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Two-year-old Henry Hawkins rides along with dad, Logan Hawkins, as he runs the tractor pulling a round hay baler in one of his fields at 600 West and 100 North.

Just a few months ago, area farmers were expecting one of the worst harvests in years. Corn and soybean prices had plummeted, and a prolonged drought in August threatened to seriously stifle yields.

Brad Winger, who farms corn and soybeans with his family in eastern Howard County and parts of Miami County, said it all made for a dreary financial forecast, and many farmers were expecting to make little to no profit this year.

“Coming through the summer, with prices being so slow, it was pretty bleak,” he said. “And with COVID, it probably made it even worse in our minds.”

But now, Winger is calling this year’s harvest a kind of miracle.

Despite the dry summer, corn and soybean yields are much higher than expected, and are some of the best they’ve had in last five years, he said.

On top of that, crop prices made a huge comeback in the last month, with corn jumping from $3.65 to $4.09 nationally. Soybean prices also climbed by about 60 cents in the last month.

“Yeah, we’ll be able to buy some Christmas presents for the family this year,” Winger said. “I feel good about the prices, and it’s totally unexpected.”

Scott Maple, who farms with his family in Howard County, agreed. He said with the drought-like conditions through much of August, when rain is most critical for soybeans, yields were expected to be in the tank.

Now, all the beans have been harvested, and it’s one of the best years they’ve ever had, Maple said.

“We were anticipating some challenging bean yields, and it turns out they’ve been very good,” he said. “They weren’t a record, but they were close.”

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Soybeans being harvested along U.S. 31 and 200 North on Oct. 14, 2020.

Maple attributed the surprising yields in part to strong seed genetics that make crops more resistant to drought. He also pointed to Howard County’s soil, which retains water better than other parts of the state.

“With our soil conditions, we can weather a dry year much better than we can weather a wet one,” Maple said.

Howard County Extension Educator Mathias Ingle said as farmers now wrap up this year’s harvest, they’ve all been pleasantly surprised by both yields and prices.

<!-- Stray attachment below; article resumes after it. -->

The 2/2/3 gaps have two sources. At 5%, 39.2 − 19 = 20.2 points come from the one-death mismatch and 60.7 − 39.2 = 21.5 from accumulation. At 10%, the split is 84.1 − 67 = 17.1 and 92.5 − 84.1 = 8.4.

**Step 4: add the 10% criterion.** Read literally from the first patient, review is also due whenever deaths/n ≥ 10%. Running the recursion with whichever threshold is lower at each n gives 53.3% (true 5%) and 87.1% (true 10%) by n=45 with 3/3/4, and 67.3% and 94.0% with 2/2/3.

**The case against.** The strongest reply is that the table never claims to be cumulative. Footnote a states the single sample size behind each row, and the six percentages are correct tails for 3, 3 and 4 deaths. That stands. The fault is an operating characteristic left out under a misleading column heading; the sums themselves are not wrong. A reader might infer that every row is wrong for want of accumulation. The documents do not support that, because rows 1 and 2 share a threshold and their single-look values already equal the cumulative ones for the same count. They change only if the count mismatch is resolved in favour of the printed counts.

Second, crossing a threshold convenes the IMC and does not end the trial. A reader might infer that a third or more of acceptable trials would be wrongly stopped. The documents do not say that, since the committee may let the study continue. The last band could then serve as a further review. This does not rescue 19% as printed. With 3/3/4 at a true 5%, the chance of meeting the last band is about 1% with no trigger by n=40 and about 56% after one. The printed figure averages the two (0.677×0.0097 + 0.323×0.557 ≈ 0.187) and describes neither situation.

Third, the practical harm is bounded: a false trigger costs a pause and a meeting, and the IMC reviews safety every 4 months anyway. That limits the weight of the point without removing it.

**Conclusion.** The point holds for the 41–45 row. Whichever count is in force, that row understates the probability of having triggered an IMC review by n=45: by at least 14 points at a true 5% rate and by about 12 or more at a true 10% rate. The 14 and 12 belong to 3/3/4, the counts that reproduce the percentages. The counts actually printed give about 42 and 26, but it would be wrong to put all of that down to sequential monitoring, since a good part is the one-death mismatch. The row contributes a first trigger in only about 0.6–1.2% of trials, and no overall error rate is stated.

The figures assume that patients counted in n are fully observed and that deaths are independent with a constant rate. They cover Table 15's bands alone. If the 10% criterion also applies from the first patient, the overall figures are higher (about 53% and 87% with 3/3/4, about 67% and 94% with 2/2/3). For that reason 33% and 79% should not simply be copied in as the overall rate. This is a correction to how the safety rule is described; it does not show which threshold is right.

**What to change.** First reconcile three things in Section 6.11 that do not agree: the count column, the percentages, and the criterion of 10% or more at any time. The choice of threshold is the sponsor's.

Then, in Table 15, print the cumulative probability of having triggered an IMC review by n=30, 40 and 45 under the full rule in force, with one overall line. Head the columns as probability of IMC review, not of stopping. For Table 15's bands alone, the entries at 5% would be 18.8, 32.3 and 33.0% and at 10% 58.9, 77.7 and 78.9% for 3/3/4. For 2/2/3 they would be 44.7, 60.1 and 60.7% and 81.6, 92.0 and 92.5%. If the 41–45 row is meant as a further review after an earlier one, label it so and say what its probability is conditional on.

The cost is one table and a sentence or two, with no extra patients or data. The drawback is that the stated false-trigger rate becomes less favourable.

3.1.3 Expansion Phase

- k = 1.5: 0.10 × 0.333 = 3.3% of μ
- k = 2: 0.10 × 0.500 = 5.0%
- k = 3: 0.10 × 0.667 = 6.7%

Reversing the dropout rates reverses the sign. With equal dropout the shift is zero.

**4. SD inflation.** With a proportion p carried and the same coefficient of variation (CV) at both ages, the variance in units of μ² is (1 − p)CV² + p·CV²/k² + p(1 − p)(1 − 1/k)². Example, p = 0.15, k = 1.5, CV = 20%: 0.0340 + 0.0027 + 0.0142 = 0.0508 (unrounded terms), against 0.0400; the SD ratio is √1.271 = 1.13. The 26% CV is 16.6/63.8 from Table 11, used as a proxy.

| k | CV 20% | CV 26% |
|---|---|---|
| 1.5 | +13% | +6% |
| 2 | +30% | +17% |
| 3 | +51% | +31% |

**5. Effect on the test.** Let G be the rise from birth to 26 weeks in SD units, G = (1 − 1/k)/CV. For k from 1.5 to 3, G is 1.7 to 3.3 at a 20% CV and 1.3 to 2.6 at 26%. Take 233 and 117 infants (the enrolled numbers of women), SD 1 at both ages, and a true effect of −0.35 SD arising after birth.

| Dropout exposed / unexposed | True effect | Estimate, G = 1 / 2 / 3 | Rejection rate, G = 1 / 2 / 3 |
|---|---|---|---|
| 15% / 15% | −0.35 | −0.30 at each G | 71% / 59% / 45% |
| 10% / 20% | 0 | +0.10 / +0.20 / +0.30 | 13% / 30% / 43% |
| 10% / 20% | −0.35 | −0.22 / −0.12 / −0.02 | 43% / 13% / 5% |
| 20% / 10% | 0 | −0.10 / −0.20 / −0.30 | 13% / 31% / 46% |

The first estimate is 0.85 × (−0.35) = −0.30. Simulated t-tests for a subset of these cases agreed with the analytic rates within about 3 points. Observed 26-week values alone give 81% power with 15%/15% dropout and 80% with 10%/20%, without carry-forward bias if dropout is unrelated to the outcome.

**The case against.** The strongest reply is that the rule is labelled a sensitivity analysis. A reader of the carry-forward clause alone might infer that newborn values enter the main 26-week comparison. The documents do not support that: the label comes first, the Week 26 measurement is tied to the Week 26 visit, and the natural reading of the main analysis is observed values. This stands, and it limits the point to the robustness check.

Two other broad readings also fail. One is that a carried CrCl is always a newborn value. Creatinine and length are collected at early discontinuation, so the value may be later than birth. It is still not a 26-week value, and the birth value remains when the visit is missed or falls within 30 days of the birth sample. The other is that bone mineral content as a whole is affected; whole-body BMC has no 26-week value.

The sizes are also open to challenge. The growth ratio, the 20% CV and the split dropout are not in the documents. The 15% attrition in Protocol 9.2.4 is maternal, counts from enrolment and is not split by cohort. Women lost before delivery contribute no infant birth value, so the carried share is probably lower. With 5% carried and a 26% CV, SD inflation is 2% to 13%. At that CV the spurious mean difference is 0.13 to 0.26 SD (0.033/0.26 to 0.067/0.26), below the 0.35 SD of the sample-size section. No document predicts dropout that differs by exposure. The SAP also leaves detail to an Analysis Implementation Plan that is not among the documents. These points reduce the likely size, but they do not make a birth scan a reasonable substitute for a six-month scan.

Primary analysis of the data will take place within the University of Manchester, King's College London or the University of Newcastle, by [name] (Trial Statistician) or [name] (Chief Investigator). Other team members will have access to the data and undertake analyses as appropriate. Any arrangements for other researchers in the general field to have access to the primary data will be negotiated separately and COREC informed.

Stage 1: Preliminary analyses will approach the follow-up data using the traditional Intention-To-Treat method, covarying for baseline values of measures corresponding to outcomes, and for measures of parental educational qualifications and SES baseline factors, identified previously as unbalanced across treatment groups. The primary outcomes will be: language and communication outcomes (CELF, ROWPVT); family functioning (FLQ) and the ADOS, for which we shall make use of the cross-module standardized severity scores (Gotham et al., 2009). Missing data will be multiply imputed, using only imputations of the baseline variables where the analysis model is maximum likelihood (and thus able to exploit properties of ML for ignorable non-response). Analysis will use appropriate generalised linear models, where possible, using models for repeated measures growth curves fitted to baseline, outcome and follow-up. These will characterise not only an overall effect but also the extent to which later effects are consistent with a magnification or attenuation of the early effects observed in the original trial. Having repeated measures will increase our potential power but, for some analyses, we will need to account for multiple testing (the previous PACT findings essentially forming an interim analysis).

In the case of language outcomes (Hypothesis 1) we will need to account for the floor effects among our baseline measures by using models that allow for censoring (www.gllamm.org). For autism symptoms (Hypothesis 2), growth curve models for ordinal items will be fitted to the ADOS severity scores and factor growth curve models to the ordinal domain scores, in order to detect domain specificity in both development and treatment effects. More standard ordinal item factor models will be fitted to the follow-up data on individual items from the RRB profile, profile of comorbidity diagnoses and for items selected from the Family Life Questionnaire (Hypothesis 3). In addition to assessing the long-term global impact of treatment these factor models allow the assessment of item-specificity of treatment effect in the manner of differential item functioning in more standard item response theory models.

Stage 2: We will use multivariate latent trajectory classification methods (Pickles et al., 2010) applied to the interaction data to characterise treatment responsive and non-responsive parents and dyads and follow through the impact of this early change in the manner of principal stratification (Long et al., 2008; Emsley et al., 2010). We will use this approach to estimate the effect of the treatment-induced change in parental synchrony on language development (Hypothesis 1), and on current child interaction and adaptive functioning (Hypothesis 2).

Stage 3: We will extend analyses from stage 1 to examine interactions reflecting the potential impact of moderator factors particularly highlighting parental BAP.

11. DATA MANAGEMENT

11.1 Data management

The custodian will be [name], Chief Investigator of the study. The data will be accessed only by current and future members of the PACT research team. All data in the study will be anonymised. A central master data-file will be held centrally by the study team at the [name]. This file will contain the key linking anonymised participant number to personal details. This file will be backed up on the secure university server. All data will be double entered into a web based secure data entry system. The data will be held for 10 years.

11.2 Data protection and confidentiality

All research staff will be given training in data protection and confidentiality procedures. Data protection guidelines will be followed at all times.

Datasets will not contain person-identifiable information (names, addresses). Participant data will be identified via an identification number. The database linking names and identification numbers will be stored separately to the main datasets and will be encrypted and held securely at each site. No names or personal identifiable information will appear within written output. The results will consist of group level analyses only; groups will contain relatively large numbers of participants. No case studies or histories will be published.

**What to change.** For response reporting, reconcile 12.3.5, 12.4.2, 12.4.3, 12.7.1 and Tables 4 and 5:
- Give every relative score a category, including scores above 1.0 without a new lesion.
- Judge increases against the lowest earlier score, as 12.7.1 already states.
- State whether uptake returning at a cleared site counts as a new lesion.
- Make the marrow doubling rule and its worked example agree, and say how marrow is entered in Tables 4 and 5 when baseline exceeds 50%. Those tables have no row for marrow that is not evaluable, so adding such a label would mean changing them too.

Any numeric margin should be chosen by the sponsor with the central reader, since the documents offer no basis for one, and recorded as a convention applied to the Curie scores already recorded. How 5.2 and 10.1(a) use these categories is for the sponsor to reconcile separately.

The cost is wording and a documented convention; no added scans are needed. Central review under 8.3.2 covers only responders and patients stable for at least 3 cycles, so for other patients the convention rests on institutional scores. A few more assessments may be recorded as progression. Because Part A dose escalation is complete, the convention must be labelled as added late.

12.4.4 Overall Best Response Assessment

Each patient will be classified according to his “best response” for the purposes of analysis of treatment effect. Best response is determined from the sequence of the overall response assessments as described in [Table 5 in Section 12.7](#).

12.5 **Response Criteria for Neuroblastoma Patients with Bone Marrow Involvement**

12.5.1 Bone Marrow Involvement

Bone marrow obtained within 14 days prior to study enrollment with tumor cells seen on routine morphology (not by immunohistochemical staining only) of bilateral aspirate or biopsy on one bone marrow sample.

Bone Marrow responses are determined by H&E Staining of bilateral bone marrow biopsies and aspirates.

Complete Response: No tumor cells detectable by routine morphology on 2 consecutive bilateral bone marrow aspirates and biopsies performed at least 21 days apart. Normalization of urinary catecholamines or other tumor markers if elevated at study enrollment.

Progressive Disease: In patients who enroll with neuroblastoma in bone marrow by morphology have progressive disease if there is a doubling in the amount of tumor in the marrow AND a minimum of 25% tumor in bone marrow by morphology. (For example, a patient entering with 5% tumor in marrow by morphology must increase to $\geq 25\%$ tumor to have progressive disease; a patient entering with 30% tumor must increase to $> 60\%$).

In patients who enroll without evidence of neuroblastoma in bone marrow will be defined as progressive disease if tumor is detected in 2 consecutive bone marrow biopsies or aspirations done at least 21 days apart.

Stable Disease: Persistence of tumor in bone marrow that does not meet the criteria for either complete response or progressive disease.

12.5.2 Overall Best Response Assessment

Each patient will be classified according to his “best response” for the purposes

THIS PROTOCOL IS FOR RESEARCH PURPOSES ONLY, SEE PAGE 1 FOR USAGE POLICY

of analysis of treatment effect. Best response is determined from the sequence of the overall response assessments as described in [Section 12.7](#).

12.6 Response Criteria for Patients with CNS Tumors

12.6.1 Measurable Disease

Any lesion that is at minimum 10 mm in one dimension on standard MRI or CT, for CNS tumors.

“I think overall, farmers are optimistic about the future and what it will bring,” he said. “There’s definitely a chance to make a little bit of money out there right now … I think it’s going to be better than expected. It won’t be the best year, but they’ll be able to survive another year.”

It was the same story in Cass County, where an abnormally dry summer threatened to put a major dent in corn and soybean yields. Extension Educator Krista Pullen said the corn had started to curl under the heat stress.

But once farmers started taking down the crops, yields were better than expected, she said.

“I think farmers have been decently happy with how the crops have responded, even with the lack of moisture that we’ve had,” Pullen said.

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Two-year-old Henry Hawkins rides along with dad, Logan Hawkins, as he runs the tractor pulling a round hay baler in one of his fields at 600 West and 100 North.

The unexpectedly good harvest and climbing crop prices also came as a surprise to agricultural economists, who in July were expecting many Indiana farmers to break even without making any profit.

Michael Langemeier, associate director of Purdue University’s Center for Commercial Agriculture, said now farmers who grow both corn and soybeans are expected to make about $100 per acre.

“Oh, how things change,” he said in a webinar earlier this month.

Winger said a major reason for the recent spike in crop prices comes from China, which has started to import U.S. corn and soybeans after years of negotiating new trade deals.

Another factor comes from the derecho wind storm that hit in August and decimated crops in states such as Iowa, which increased the overall demand for the crops that survived in states like Indiana.

Maple said whatever the reason for the price spike, the extra income will be very welcome in a year in which most farmers were gearing up to take a major financial hit.

“The prices were troublesome in the early part of the summer, but now as we’re getting toward the finish line, it’s really improved,” he said. “It’s setting us up for a situation where we’ll see some profits this year, when we were expecting to end up in the red.”

Statewide, the U.S. Department of Agriculture is forecasting corn and soybean yields to be at record highs.

Corn yield is expected to be 189 bushels per acre, which is 20 bushels higher than last year, when weather decimated yields. Total production is expected to be 992 million bushels, up 22% from 2019. Soybean production is also expected to see huge yields totaling 341 million bushels, up 25% percent from a year earlier.

If the USDA’s forecast is realized, this year will be the highest Indiana corn and soybean yields on record.

Maple said in the end, this year’s harvest marks a bright spot in what has been a roller-coaster year for agriculture markets, but that uncertainty is something every farmer lives with during every season.

“It’s not a business for the faint of heart,” he said. “It’s just part of farming. You get used to it. There are years that are a struggle, and there are years where you really do well.”

Carson Gerber can be reached at 765-854-6739, or on Twitter @carsongerber1.

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Carson Gerber is a reporter for the Kokomo Tribune and can be reached at 765-854-6739, or on Twitter @carsongerber1.

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